While couched in Christian terms, many of the arguments Williams make for the life of the mind make sense for anyone who considers ideas and careful thinking important. At the same time the book is directed to a Christian college audience (under the imprint RenewedMinds, an imprint of the Council for Christian Colleges and Universities). It seems that one of the things that might be helpful if this work is revised and expanded would be to address more explicitly what the life of the Christian mind has in common with the life of the mind more generally, and what distinguishes this mind. Mark Noll has done the latter quite helpfully in his Jesus Christ and the Life of the Mind.
In its present form, Williams has given us a helpful articulation of the intrinsic value of developing the life of the mind and some preliminary considerations of how one goes about this process. I could see this being very helpful to an undergraduate student considering a life of scholarship and equally to someone at mid-life asking questions about how one might move from simply an activist life of doing to going deeper in thinking about faith and the context of oneâ€™s life.
â€˜And God blessed [mankind] and said to them, â€œBe fruitful and increase in number; fill the earth and subdue it. Rule over the fish in the sea and the birds in the sky and over every living creature that moves on the ground.â€ â€¦ The LORD God took the man and put him in the Garden of Eden to work it and take care of it.â€™ Genesis 1:28, 2:15 (NIV)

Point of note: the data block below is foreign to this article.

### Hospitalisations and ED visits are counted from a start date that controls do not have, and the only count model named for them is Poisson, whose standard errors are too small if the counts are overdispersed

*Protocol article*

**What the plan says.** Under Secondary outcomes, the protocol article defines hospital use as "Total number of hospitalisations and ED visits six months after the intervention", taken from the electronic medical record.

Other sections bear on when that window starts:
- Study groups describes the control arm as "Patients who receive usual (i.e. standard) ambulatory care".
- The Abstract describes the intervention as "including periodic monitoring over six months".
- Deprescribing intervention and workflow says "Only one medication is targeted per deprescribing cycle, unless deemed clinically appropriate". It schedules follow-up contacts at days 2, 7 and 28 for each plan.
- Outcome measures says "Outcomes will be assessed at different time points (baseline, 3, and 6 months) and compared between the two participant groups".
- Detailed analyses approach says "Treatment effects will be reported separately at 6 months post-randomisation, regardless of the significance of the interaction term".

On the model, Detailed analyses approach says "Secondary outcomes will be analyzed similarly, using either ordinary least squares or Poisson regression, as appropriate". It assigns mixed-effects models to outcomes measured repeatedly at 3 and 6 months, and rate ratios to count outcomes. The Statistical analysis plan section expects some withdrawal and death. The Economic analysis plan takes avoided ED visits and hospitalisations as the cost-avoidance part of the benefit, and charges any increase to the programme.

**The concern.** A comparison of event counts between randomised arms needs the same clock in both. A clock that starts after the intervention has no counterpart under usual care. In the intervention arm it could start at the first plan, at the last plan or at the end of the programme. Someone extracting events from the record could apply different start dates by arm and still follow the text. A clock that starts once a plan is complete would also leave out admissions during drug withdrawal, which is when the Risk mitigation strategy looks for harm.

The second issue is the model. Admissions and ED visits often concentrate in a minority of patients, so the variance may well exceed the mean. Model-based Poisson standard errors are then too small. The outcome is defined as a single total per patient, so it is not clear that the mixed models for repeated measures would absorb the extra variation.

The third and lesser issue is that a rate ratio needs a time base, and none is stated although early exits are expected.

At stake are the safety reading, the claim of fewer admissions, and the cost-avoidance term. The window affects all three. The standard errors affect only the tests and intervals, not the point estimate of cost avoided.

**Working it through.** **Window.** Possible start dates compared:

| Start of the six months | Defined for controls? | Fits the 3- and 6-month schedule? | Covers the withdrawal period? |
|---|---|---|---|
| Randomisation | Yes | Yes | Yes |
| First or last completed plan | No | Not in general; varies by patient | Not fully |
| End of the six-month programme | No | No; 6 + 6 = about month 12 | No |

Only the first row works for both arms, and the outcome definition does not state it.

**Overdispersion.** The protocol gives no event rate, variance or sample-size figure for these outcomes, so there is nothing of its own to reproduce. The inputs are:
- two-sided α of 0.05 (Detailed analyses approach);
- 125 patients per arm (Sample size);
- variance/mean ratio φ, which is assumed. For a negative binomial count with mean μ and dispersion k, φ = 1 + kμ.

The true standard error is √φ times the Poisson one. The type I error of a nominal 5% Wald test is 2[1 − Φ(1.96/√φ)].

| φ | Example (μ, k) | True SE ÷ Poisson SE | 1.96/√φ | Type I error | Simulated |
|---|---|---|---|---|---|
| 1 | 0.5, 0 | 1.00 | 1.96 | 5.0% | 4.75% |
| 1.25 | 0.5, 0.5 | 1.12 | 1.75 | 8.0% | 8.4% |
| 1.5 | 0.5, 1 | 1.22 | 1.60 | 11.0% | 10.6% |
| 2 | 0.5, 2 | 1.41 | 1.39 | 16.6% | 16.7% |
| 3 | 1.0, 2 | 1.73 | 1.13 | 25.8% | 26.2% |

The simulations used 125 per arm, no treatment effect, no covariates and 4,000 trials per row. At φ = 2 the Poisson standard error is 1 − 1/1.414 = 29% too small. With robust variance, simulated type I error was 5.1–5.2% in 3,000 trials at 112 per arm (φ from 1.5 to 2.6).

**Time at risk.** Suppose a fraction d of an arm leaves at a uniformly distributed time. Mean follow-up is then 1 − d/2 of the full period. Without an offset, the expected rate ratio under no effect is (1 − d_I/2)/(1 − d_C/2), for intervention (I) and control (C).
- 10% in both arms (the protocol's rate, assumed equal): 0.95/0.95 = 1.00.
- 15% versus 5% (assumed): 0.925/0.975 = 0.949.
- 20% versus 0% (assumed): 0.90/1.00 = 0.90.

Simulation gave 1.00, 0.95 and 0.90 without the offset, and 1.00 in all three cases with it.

â€˜For the creation waits in eager expectation for the children of God to be revealed. For the creation was subjected to frustration, not by its own choice, but by the will of the one who subjected it, in hope that the creation itself will be liberated from its bondage to decay and brought into the freedom and glory of the children of God. Romans 8:19-21 (NIV) [Read more…] about Navigating Knowledge: Integrating Faith and Palaeoecology (Scholarâ€™s Compass)
â€œBy wisdom the LORD laid the earthâ€™s foundations,
by understanding he set the heavens in place;
by his knowledge the watery depths were divided,
and the clouds let drop the dew.â€ Proverbs 3:19-20 (NIV)
â€œSee, I have chosen Bezalel son of Uri, the son of Hur, of the tribe of Judah, and I have filled him with the spirit of God, with wisdom, with understanding, with knowledge and with all kinds of skills â€“ to make artistic designs for work in gold, silver and bronze, to cut and set stones, to work in wood, and to engage in all kinds of crafts.â€ Exodus 31: 2-5 (NIV)
The most common reaction I get when I tell people I am an archaeologist, is â€˜I always wanted to be an archaeologist when I was little!â€™ Since most people later leave that dream behind and find more useful things to do, I sometimes find myself pondering why it is worthwhile to engage in archaeology. After the first excitement of the prospect of digging up treasures has worn away (probably after weeks of finding nothing whilst digging in rock-hard clay in the scorching sun, or alternatively sloppy, slippery clay in the pouring rain), why would a Christian have an interest in pursuing an academic career in archaeology at all?